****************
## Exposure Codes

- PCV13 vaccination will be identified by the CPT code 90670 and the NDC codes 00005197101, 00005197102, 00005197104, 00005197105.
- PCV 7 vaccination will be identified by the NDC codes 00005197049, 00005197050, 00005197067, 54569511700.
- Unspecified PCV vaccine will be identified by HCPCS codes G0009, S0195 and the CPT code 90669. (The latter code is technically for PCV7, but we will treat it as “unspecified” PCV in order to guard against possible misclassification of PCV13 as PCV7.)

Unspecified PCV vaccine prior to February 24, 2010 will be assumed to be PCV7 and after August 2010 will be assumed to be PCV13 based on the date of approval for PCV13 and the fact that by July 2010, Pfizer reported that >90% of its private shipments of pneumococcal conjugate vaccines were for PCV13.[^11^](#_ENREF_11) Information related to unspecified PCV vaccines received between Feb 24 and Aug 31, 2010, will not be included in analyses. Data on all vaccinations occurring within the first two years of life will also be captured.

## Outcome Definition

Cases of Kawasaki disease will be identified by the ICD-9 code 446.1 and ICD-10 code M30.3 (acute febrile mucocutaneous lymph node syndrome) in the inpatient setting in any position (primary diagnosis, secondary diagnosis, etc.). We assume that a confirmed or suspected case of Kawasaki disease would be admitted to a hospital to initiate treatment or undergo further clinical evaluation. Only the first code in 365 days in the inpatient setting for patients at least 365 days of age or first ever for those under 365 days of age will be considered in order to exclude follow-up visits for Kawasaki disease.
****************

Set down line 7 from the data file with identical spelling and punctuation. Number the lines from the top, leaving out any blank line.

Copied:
Cases of Kawasaki disease will be identified by the ICD-9 code 446.1 and ICD-10 code M30.3 (acute febrile mucocutaneous lymph node syndrome) in the inpatient setting in any position (primary diagnosis, secondary diagnosis, etc.). We assume that a confirmed or suspected case of Kawasaki disease would be admitted to a hospital to initiate treatment or undergo further clinical evaluation. Only the first code in 365 days in the inpatient setting for patients at least 365 days of age or first ever for those under 365 days of age will be considered in order to exclude follow-up visits for Kawasaki disease.